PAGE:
We actually used an open top city bus tour map as out walking map as it highlighted the main attractions. Although, the bus tour looked like a great idea. The Colosseum like arena is definitely worth a visit and from there you can explore the cobbled lanes where you’ll find impressive cathedrals and locations where Romeo & Juliet was based.
I’d recommend just taking a whole day and just taking it all it. Verona is definitely somewhere which will get your step count up!
This is near the top of the lake and is somewhere we visited only briefly. There are cable cars here which take you up to Mt. Baldo where you can see the whole of the lake on a clear day supposedly. It wasn’t clear enough when we went, so we decided to save our money. The town itself is quite cute, with lanes and small shops.
The town of garda is a place filled with restaurants overlooking the lakes and some shops behind all this. We stopped here to grab some lunch and had a quick wander.
Here we found lots more shops and restaurants and it seemed like a great location if you enjoy being near a harbour soaking up the sun whilst enjoy a drink or two. It definitely wasn’t like a typical party holiday destination, but leant more towards nightlife than other places we visited.
If you look at the South of the lake, Sirmione is where there’s a bit of land that juts into it. We visited here to visit the thermal spa which was very fancy. It cost us €39 each for 5 hours access which included a robe, towel, swimming cap and 2 small sachets of body moisturiser. This was definitely the fanciest place I’ve ever been to in my life!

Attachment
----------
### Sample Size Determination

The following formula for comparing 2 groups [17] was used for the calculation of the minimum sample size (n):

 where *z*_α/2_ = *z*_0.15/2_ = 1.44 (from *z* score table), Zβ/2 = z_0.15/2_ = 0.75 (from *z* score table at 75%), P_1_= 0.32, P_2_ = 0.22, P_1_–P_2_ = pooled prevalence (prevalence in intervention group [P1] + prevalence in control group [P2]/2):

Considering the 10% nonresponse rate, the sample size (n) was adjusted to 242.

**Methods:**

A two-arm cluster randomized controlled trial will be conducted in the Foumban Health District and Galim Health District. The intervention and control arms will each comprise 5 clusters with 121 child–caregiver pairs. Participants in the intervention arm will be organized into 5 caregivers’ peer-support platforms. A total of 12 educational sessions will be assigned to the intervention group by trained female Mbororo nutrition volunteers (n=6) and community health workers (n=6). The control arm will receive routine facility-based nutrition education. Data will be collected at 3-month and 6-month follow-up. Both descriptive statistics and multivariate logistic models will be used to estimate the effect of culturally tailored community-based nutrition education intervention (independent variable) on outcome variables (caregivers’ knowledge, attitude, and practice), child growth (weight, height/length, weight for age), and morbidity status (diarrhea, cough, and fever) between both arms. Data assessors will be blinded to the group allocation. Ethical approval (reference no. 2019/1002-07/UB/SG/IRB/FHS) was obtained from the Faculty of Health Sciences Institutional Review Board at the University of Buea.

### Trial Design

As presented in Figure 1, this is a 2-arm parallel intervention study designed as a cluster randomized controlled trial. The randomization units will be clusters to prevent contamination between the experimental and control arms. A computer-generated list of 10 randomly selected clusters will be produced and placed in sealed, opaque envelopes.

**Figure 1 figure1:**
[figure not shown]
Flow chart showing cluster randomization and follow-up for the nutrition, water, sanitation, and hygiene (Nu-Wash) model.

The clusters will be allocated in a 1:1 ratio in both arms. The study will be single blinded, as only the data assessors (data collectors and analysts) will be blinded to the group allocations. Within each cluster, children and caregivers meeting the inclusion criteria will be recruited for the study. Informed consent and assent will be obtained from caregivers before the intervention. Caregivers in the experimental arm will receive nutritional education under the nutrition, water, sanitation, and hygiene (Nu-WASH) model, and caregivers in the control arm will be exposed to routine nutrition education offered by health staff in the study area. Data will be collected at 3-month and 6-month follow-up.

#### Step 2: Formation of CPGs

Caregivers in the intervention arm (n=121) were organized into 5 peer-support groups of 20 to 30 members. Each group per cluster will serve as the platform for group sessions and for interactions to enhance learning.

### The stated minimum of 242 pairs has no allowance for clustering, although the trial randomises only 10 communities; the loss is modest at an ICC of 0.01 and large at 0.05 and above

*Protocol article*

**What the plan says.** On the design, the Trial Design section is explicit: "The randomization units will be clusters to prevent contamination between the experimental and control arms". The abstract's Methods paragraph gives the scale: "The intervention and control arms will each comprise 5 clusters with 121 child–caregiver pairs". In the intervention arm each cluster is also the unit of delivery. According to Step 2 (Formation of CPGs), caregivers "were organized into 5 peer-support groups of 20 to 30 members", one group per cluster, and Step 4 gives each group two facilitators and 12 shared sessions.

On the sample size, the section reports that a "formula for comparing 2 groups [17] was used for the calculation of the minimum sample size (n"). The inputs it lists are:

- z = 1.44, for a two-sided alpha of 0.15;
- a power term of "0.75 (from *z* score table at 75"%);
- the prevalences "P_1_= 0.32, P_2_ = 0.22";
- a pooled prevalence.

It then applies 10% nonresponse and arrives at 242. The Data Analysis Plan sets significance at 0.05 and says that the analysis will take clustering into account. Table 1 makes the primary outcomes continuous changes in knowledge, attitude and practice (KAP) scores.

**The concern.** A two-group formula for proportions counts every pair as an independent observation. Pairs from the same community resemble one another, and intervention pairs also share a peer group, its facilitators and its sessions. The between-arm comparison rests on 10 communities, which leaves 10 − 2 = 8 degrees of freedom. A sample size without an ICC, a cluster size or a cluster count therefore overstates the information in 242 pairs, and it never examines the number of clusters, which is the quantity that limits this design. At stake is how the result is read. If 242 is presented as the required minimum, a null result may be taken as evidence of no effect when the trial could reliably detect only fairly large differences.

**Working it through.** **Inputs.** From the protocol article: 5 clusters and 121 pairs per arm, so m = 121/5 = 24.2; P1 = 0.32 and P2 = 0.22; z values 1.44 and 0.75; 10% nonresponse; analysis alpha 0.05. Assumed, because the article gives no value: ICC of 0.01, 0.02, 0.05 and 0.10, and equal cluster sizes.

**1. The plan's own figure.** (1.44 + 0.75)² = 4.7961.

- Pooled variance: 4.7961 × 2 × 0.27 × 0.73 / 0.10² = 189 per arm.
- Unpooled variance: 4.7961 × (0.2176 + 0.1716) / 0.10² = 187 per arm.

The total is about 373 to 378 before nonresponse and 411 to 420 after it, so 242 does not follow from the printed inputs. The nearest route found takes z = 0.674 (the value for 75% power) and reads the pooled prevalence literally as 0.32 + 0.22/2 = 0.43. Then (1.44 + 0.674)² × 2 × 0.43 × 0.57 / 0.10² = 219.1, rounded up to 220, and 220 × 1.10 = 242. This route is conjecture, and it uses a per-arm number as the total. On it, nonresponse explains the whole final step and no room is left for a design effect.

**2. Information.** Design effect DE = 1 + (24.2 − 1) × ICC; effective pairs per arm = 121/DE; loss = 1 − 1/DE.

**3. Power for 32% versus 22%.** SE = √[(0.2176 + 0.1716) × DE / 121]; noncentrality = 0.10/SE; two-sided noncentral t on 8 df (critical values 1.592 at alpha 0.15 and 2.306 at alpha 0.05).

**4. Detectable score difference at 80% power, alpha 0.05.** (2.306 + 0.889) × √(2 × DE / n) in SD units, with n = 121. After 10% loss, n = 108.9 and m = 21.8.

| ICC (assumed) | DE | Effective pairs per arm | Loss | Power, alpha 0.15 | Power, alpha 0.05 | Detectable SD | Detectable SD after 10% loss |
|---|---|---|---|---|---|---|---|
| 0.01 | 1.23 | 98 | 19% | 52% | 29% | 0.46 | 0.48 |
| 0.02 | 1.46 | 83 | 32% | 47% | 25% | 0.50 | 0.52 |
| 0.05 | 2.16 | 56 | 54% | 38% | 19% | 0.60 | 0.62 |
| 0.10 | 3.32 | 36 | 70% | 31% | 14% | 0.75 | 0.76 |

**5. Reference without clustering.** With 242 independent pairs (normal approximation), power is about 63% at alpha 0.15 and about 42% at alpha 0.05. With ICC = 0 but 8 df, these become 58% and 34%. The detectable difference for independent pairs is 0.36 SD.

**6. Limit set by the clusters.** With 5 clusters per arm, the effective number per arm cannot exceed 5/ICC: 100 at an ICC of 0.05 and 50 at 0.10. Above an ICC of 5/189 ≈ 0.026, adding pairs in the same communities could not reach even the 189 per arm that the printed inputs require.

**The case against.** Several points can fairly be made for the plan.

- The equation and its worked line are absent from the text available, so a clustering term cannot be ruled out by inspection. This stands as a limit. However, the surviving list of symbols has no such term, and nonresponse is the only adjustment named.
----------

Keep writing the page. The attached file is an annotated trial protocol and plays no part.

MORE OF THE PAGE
Security is very good here, you put all your belongings in a clothes bag and they have an electronic wardrobe that is activated by the tag they give you on arrival. This tag also lets you purchase things at their cafe so you don’t take money in with you, then they bill you on exit, very clever!
There is a gym to use which we went to first which is pretty decent, although there are not loads of weights. The spa itself though was the most impressive. The had a selection of pools, including a sulphur water pool (if you ever go, you definitely won’t be able to miss the smell of this eggy water). There is also a whole walkthrough sauna/steam room/shower experience which is very relaxing. Outside you can chill on the sun loungers on the deck overlooking the lake. I’ll link the website here so you can take a look.
Okay so there are definitely things to do in Lake Garda, but how did we get around? It was actually super easy. I suppose you could hire a car, but it was easy enough to get by without it, provided you are prepared to walk.
- Walking: this is a great way to get around locally. We would walk into the town (which took 20-30mins depending on our pace) and to the train station (about 40 mins) from our camping park. The views were so nice and the weather was great that we loved getting out and about by foot.
- Trains: the train station is on a line which runs services to both Verona and Milan. We didn’t go to Milan ourselves, but we did go to Verona and this only took around 15 mins by train.